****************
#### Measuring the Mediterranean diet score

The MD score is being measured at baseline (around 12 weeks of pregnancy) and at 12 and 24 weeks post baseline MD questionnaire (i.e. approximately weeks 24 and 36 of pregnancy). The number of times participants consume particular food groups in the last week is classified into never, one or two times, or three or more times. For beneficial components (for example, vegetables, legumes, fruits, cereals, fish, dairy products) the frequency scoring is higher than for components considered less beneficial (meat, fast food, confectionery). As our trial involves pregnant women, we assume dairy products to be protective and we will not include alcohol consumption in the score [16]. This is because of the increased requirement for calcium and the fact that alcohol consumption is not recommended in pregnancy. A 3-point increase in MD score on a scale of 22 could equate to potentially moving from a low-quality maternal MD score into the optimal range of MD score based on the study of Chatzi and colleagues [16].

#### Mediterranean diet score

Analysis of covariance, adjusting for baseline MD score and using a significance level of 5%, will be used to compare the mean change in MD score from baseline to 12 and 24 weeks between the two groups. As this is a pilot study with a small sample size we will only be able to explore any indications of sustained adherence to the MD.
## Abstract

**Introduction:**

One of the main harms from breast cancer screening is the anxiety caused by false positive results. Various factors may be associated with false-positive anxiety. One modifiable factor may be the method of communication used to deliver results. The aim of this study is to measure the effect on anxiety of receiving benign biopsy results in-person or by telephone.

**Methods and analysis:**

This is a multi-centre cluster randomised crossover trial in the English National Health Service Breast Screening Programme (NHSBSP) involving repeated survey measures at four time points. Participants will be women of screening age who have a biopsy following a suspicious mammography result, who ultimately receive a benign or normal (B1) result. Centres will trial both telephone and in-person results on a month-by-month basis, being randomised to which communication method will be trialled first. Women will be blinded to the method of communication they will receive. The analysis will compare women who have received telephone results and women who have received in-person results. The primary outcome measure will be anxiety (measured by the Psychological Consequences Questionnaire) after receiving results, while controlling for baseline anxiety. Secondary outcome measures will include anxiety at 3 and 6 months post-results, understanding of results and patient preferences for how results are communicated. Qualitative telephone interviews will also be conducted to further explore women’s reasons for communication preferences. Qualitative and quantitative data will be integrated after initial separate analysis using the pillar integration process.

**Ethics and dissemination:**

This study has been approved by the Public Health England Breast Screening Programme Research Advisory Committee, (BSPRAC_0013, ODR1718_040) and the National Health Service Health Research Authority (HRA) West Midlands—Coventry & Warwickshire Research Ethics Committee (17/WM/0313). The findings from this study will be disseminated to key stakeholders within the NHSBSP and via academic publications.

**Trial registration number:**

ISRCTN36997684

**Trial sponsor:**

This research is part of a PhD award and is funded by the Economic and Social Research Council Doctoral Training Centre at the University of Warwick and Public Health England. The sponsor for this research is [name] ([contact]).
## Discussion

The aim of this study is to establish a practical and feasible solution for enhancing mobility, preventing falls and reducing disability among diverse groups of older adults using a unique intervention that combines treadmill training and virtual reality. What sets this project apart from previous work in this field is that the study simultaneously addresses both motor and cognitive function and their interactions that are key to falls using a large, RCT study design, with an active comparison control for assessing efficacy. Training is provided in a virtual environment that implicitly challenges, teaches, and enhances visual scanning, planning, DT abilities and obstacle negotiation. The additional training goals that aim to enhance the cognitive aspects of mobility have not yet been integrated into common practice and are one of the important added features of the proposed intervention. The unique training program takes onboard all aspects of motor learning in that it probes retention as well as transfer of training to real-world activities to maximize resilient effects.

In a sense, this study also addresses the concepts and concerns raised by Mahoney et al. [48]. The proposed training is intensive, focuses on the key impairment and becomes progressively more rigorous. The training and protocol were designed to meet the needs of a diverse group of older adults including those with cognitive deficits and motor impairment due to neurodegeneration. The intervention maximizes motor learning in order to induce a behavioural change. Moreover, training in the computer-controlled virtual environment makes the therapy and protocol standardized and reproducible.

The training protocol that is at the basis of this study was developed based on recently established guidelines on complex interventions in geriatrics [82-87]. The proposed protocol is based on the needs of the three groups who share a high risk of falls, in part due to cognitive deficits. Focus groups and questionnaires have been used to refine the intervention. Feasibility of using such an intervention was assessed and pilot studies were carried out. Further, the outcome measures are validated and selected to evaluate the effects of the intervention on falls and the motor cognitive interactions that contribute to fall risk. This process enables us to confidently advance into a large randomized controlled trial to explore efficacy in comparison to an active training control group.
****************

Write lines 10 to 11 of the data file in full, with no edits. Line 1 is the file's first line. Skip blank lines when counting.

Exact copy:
**Ethics and dissemination:**

This study has been approved by the Public Health England Breast Screening Programme Research Advisory Committee, (BSPRAC_0013, ODR1718_040) and the National Health Service Health Research Authority (HRA) West Midlands—Coventry & Warwickshire Research Ethics Committee (17/WM/0313). The findings from this study will be disseminated to key stakeholders within the NHSBSP and via academic publications.